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I love to plan but do I love to do God’s will? I have great ideas for the future. I deceive myself into thinking I can make them happen. All of that defies the fact that God is in control, and I am not. It is a bizarre kind of arrogance.

It should be my habit to say, “If Jesus, my Master, wants it to happen and I am still alive, I will do X, Y or Z”.

  • Is Jesus my Master?
  • Is Jesus in control?

If so, it is all up to him and not up to me.

Come now, you who say, “Today or tomorrow we will go into such and such a town and spend a year there and trade and make a profit”— yet you do not know what tomorrow will bring. What is your life? For you are a mist that appears for a little time and then vanishes. Instead, you ought to say, “If the Lord wills, we will live and do this or that.” As it is, you boast in your arrogance. All such boasting is evil. So whoever knows the right thing to do and fails to do it, for him it is sin. [1]

James 4:13-15

James was addressing the wealthy merchants in the assembly. They might have discussed their business deals and boasted about their plans. There is no evidence that they sought the will of God or prayed about their decisions. They measured success in life by how many times they got their own way and carried out what they had planned.

But James presented several arguments that revealed the foolishness of ignoring the will of God.

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The complexity of life (v. 13). Think of all that is involved in life: today, tomorrow, buying, selling, getting gain, losing, going here, going there. Life is made up of people and places, activities and goals, days and years; and each of us must make many crucial decisions day after day.

Apart from the will of God, life is a mystery. When you know Jesus Christ as your Savior, and seek to do His will, then life starts to make sense. Even the physical world around you takes on new meaning. There is a simplicity and unity to your life that makes for poise and confidence. You are no longer living in a mysterious, threatening universe. You can sing, “This is my Father’s world!”

The uncertainty of life (v. 14a). This statement is based on Proverbs 27:1—“Boast not thyself of tomorrow; for thou knowest not what a day may bring forth.” These businessmen were making plans for a whole year when they could not even see ahead into one day! See how confident they were: “We will go. We will stay a year. We will buy and sell and make a profit.”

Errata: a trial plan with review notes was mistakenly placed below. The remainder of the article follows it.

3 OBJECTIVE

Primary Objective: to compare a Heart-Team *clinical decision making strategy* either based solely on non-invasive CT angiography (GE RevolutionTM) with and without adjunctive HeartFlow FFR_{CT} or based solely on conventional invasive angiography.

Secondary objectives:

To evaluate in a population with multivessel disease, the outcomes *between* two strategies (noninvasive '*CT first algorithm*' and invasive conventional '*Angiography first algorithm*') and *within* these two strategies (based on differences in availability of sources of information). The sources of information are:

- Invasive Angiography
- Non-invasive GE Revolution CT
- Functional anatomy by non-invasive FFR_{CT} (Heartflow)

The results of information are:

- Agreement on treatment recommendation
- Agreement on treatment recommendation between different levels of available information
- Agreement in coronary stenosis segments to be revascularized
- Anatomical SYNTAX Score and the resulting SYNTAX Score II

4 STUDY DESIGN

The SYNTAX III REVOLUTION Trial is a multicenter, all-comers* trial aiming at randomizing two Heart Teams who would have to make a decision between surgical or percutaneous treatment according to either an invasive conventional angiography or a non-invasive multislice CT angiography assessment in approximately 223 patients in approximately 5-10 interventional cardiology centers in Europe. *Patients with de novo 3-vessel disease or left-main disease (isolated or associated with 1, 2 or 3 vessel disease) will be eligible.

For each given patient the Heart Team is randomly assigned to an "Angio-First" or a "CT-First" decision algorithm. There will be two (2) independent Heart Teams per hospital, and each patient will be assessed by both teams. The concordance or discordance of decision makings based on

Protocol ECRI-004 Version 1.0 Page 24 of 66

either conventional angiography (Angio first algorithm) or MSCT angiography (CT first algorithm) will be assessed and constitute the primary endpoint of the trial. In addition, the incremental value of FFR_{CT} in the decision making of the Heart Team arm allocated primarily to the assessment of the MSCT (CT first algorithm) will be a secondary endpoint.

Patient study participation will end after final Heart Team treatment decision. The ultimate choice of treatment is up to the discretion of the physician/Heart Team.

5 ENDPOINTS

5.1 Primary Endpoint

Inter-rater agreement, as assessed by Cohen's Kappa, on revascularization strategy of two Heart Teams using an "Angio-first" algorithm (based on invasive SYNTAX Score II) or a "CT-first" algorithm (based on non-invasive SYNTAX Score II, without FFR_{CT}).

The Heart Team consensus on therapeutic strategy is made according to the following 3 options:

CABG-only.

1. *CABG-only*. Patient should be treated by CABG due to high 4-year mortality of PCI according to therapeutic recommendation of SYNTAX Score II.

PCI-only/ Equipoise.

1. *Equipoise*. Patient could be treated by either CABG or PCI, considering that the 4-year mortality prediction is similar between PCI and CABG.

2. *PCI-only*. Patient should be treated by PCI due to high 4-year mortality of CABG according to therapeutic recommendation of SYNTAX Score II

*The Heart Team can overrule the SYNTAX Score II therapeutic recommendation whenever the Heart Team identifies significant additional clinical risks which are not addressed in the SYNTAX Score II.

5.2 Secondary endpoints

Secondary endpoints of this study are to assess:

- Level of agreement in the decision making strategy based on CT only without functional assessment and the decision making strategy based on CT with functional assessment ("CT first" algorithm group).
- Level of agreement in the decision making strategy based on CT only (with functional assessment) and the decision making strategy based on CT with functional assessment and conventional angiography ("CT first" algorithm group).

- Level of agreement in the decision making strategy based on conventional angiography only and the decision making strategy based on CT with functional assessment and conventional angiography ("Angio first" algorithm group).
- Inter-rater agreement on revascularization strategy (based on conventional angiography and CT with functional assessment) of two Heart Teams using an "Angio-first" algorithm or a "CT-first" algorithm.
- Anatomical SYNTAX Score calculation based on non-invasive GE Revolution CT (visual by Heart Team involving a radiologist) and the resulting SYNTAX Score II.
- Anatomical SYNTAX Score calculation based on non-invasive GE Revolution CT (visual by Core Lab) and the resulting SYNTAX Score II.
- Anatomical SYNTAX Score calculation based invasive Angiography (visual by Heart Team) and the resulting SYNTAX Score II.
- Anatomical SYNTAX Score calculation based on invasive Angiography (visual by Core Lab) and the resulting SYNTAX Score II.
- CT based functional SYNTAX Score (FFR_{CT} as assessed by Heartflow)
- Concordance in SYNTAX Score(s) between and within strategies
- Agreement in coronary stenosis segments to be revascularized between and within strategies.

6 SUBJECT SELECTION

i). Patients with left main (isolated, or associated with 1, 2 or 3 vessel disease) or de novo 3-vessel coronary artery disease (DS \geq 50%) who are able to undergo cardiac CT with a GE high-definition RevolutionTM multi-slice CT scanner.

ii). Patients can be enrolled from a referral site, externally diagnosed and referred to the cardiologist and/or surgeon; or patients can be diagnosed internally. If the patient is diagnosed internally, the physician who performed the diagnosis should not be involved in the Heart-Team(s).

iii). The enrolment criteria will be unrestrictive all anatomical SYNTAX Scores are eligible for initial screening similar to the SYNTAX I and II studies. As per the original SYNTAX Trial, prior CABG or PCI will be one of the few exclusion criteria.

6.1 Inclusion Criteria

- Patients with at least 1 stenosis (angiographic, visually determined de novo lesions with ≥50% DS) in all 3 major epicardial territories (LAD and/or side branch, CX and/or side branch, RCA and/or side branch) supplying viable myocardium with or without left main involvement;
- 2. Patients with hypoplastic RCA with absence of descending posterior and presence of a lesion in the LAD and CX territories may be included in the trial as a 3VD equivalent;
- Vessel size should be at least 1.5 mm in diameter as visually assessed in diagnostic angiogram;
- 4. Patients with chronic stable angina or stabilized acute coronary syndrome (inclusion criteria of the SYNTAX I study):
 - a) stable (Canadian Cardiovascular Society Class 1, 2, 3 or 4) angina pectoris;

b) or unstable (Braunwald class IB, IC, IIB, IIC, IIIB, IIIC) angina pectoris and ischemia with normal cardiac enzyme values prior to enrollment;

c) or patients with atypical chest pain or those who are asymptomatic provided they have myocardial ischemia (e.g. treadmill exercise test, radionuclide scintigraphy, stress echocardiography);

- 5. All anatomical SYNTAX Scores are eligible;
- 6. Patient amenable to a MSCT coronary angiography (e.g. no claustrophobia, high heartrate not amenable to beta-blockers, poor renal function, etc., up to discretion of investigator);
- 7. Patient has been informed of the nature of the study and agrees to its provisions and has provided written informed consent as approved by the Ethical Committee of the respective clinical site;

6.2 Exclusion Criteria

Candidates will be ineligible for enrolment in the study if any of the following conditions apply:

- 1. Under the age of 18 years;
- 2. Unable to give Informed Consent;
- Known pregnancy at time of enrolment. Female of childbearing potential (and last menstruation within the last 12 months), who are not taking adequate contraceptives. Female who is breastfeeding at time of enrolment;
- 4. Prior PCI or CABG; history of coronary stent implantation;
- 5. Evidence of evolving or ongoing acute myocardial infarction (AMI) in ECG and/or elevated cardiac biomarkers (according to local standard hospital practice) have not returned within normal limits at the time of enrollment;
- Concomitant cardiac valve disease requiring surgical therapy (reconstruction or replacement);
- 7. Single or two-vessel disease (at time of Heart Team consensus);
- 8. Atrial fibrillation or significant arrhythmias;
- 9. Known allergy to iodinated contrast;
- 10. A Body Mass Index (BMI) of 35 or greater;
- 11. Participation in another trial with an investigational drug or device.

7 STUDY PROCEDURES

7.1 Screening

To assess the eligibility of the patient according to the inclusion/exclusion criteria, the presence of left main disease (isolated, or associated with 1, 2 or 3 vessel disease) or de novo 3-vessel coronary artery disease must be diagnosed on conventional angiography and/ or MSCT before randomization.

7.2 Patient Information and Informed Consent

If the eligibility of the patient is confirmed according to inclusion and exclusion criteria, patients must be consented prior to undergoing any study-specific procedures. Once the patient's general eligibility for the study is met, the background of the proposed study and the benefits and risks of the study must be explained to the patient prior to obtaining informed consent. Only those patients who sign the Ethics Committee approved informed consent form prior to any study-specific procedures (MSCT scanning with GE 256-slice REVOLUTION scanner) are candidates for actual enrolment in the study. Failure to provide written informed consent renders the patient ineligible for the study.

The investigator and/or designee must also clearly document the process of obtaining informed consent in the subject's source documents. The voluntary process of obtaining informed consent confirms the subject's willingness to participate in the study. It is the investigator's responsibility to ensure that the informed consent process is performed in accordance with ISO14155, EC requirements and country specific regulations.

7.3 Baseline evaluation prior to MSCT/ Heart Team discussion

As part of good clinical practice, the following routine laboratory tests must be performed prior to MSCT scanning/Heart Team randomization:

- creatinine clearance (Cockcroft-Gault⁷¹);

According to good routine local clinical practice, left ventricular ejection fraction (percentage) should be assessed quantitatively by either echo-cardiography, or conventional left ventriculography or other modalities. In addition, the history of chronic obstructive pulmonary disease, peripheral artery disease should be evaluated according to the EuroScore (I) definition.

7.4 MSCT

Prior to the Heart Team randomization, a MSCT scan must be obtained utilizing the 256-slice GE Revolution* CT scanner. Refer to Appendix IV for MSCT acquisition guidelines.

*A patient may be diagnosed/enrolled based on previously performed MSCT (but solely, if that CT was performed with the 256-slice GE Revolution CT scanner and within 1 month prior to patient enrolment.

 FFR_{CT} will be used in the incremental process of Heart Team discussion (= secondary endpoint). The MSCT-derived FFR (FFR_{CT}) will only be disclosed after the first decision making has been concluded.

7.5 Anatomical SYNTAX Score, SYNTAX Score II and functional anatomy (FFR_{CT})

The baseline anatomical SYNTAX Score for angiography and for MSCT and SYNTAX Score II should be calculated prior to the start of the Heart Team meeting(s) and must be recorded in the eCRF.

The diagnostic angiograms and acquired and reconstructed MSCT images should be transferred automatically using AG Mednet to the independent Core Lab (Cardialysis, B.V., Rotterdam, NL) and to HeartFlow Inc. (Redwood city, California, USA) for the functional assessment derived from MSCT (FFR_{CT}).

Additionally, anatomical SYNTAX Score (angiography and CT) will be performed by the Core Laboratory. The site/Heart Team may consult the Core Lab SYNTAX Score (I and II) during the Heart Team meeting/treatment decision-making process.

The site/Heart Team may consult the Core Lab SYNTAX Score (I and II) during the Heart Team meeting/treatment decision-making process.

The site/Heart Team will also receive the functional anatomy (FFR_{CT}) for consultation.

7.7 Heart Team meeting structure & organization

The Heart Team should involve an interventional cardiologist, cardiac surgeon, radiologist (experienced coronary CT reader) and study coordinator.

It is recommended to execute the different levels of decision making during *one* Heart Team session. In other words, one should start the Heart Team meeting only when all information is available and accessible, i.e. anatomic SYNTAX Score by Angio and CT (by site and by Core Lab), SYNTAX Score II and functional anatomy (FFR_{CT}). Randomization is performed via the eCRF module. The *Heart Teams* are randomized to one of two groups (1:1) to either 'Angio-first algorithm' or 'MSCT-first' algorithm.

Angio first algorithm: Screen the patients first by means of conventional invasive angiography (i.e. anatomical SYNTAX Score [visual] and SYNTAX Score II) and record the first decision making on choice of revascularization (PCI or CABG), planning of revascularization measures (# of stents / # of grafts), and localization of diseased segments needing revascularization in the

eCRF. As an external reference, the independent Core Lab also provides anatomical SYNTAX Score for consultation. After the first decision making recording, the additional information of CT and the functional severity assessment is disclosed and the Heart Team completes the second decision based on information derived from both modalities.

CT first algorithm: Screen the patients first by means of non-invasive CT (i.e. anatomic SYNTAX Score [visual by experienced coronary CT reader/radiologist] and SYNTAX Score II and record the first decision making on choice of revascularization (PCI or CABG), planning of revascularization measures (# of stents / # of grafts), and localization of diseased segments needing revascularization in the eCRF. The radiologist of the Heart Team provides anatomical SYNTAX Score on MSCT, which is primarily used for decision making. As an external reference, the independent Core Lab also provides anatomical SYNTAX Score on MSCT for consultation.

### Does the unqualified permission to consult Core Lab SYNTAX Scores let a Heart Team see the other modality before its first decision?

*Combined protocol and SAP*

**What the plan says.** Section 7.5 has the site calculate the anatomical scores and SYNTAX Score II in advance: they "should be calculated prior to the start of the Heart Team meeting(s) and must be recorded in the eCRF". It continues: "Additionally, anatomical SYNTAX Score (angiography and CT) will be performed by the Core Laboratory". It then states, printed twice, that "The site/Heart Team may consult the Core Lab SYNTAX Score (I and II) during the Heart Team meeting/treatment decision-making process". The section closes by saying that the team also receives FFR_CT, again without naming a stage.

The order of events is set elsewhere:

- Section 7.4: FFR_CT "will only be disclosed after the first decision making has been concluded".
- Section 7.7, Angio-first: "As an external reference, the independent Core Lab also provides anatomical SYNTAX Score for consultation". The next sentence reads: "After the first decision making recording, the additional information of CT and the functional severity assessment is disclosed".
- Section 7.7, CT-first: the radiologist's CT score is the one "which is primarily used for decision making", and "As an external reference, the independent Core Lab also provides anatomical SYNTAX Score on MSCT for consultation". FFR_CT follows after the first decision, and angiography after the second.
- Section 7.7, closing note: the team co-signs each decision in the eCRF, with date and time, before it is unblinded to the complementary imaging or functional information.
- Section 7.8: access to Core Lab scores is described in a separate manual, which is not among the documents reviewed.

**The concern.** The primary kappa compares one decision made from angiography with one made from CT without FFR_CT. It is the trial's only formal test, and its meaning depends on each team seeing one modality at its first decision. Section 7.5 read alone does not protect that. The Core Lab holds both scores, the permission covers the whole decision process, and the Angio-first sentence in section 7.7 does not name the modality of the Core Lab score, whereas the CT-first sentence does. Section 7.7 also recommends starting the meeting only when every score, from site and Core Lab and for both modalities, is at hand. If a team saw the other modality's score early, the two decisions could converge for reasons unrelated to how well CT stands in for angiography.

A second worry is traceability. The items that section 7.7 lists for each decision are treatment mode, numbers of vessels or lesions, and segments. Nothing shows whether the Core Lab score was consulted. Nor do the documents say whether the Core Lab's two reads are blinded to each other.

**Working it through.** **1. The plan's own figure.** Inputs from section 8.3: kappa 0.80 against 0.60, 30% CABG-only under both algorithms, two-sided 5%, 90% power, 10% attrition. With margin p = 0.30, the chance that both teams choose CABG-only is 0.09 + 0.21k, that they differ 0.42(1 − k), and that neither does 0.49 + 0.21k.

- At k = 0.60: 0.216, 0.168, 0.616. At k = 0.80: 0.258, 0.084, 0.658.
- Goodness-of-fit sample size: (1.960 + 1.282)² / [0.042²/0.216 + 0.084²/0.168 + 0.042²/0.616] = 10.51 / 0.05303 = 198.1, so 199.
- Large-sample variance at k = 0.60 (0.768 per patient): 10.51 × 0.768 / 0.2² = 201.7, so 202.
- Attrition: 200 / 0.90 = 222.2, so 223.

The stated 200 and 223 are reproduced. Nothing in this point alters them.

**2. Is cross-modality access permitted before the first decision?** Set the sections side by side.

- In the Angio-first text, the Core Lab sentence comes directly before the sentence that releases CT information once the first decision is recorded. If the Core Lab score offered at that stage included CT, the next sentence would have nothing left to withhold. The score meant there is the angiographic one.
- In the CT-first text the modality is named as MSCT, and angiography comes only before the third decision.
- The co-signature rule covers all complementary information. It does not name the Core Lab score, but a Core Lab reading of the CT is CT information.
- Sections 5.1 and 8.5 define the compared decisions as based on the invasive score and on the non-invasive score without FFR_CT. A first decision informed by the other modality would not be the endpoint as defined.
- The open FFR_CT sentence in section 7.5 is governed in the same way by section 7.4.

Their attitude reminds us of the farmer in the parable of Jesus in Luke 12:16–21. The man had a bumper crop; his barns were too small; so, he decided to build bigger barns and have greater security for the future. “And I will say to my soul, ‘Soul, thou hast much goods laid up for many years; take thine ease, eat, drink, and be merry’ ” (Luke 12:19).

What was God’s reply to this man’s boasting? “Thou fool, this night thy soul shall be required of thee” (Luke 12:20). Life is certain to God, but it is uncertain to us. Only when we are in His will can we be confident of tomorrow, for we know that He is leading us.

The brevity of life (v. 14b). This is one of the repeated themes of Scripture. To us, life seems long and we measure it in years; but in comparison to eternity, life is but a vapor. James borrowed that figure from the Book of Job where you find many pictures of the brevity of life.

“My days are swifter than a weaver’s shuttle” (Job 7:6). “The cloud is consumed and vanisheth away” (Job 7:9). “Our days upon earth are a shadow” (Job 8:9). “Now my days are swifter than a post” (Job 9:25), referring to the royal couriers that hastened in their missions. “They are passed away as the swift ships: as the eagle that hasteth to the prey” (Job 9:26). “Man that is born of a woman is of few days, and full of trouble. He cometh forth like a flower, and is cut down: he fleeth also as a shadow, and continueth not” (Job 14:1–2).

We count our years at each birthday, but God tells us to number our days (Ps. 90:12). We live a day at a time, and those days rush by quickly the older we grow.

Since life is so brief, we cannot afford merely to “spend our lives”; and we certainly do not want to “waste our lives.” We must invest our lives in those things that are eternal.

God reveals His will in His Word, and yet most people ignore the Bible. In the Bible, God gives precepts, principles, and promises that can guide us in every area of life. Knowing and obeying the Word of God is the surest way to success.[2]

[1] The Holy Bible: English Standard Version (Wheaton, IL: Crossway Bibles, 2016), Jas 4:13–17.

[2] Warren W. Wiersbe, The Bible Exposition Commentary, vol. 2 (Wheaton, IL: Victor Books, 1996), 371.